What’s Mongolia without a visit to the GER camps! The Terelj National Park was definitely one of the many highlights of my Trans Siberian Trip. On Day 2, we checked out of J Hotel and took only a day pack with us for the night. We made our way to famous Chinggis Khan Statue and spent about an hour discovering the Mongolian culture.
“Genghis Khan, the fearsome Mongolian warrior who conquered half the known world in the 13th century, is remembered for his brutalities and destruction. But to Mongolians, he is a national hero, a larger-than-life figure and the symbol of Mongolian culture, and for good reasons. Genghis Khan founded the Mongol Empire, which became the largest contiguous empire in history, revived the Silk Road, uniting tribes and was responsible for cementing the position of Mongols on the world’s map.” – Amusing Planet
This gigantic statue was erected at Tsonjin Boldog back in 2008. It was seriously massive. I’ve not seen a man on a horse that huge before. I was told it is the biggest equestrian statue in the world. Whoa.. Bucketlist checked! The exhibition hall was located in the basement inside the building and they displayed an array of weapons and other stuffs (too many things and i’m back at remembering museum artifacts after a month or two) used during the Mongol empire. I had the opportunity to ascend to the top of the horse’s head via an elevator and walked out of Genghis Khan’s lower body (more like.. you get the drill). I was looking forward to put on a Mongol’s outfit but they wouldn’t let me take it up to the horse’s head. Damn it! Oh well, it was pretty cool to see “Genghis Khan” up front!
What a great start to the day! We made a pitstop at Terelj Ovoo. It was a pile of rocks, which looked like it was accumulated over a long period of time. The tradition was to walk around the rocks three times in a clockwise direction, make a wish and throw a stone. I was feeling all spiritual. There were a lot of Buddhism influence in Mongolia. Even the five colours on the Ovoo (Red, Yellow, Blue, Green, White) – each represented a specific element.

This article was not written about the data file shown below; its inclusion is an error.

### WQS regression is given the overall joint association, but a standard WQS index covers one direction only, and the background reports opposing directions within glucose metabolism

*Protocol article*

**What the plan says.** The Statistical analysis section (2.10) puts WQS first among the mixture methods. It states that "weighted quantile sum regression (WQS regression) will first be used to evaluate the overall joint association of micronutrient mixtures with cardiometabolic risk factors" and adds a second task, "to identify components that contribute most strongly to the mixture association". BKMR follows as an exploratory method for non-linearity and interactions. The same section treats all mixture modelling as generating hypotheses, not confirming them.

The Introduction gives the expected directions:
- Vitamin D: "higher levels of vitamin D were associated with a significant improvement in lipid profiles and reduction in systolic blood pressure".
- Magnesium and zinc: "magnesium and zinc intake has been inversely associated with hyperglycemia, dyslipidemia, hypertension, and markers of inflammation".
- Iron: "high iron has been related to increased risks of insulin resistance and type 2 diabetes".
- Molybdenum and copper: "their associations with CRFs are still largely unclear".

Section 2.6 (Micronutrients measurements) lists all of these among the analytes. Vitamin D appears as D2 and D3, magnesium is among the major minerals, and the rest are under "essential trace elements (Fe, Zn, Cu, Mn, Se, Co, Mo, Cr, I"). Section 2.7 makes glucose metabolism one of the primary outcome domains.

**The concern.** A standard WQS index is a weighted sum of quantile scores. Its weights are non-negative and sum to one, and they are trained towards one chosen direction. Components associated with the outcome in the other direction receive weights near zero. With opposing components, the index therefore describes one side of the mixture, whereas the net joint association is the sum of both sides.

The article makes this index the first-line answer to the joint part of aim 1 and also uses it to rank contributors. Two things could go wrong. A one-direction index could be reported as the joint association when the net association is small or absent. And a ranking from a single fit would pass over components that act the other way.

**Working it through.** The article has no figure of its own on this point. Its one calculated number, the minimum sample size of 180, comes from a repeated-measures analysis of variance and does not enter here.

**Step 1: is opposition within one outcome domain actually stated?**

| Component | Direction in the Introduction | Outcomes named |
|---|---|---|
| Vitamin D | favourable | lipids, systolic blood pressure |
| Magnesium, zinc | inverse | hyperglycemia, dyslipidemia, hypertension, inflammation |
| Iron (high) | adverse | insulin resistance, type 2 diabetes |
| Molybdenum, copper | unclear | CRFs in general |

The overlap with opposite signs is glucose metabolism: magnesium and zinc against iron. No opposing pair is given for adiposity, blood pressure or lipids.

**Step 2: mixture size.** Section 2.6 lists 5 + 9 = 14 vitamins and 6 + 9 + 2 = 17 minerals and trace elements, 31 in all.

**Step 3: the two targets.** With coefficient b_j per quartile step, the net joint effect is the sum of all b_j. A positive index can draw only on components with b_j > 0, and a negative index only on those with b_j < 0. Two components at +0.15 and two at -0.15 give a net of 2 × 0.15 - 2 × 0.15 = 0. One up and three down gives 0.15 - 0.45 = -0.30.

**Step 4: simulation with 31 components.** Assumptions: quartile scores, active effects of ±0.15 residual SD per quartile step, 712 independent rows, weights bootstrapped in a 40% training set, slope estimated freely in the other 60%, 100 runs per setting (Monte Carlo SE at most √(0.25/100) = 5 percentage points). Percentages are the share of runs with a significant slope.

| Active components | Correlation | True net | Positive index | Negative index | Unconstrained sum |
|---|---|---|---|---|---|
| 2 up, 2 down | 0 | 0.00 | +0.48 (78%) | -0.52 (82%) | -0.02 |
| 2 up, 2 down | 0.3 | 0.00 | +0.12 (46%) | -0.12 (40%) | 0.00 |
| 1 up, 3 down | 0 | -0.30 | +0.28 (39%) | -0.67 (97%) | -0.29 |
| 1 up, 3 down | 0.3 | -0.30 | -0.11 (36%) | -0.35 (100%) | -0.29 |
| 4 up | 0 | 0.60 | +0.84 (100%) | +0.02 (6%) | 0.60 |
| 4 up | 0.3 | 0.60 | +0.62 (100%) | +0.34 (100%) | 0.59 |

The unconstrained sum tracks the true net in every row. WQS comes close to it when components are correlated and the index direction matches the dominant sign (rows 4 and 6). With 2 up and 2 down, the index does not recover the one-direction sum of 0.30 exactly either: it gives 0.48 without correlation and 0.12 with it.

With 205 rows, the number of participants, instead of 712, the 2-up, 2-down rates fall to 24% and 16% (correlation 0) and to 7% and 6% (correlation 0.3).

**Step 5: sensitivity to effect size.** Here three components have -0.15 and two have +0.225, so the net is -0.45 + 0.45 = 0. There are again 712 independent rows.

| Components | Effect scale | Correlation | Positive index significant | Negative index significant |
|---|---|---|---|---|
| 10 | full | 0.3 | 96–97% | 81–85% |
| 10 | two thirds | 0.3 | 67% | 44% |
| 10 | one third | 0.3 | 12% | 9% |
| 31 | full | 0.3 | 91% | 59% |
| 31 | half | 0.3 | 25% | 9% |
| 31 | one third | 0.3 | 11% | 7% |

We arrived at the GER camp just in time for lunch. We were served fried mongolian dumpling, grilled vegetables, desserts and free flow of coffee and tea. I helped myself to some local beers too. Once our stomachs were filled, we went for a hike over the hill and made our way to the Aryapala International Meditation Centre (AIMC). It was about 11 degrees and thankfully, the parka kept me warm. The hike was a pretty challenging with fashion boots (I left my sports shoes in Ulaanbaatar) and took us about 2.5 hours in total. It is true! If you love outdoors like I do, you will love the lush greenery, rolling hills and vast amount of land Mongolia has to offer. How to not fall in love with the beauty of mother nature?!
Upon entering the meditation centre, there were hundreds of boards with Dharma scriptures and enlightenment quotes. I tried my very best to read each and every one of them as I go. 108 is a religious number in Buddhism and there were exactly 108 steps to climb before reaching the top. There weren’t many tourist at the site and it was rather nice to go on your own pace on the way back to the yurt. The day seemed to be longer and we had some time in the evening for an archery session with Tuya, our Mongolian tour leader. She guided us through the basic techniques of how to release the arrow.
Archery was pretty damn fun, but it was also getting really chilly. My parka clearly wasn’t enough and I needed two extra layers and a thick coat to keep me warm. We headed back to the main dining room for a ‘Dumpling Making Session’. The dumplings were going to be our dinner and I was pretty excited to get shit done before we all start starving in the cold. Tuya led us step by step on how to wrap a perfect dumpling and we totally nailed it. 80 dumplings off to the steamer and it was a feast!
It was a long day and we called it a night early. My GER camp-mates were Marichka, Kristy and Kristina. Our fire kept going out and they had to restart the fire several times. It was getting really, really cold and to our surprise, it snowed the next morning. I woke up to a blizzard of snow! Well, not really.. but it was SUMMER! The mongolian yurts were covered with snow and the view was spectacular! I left with a heavy heart but it was one of the most memorable part of the journey. The best is yet to come.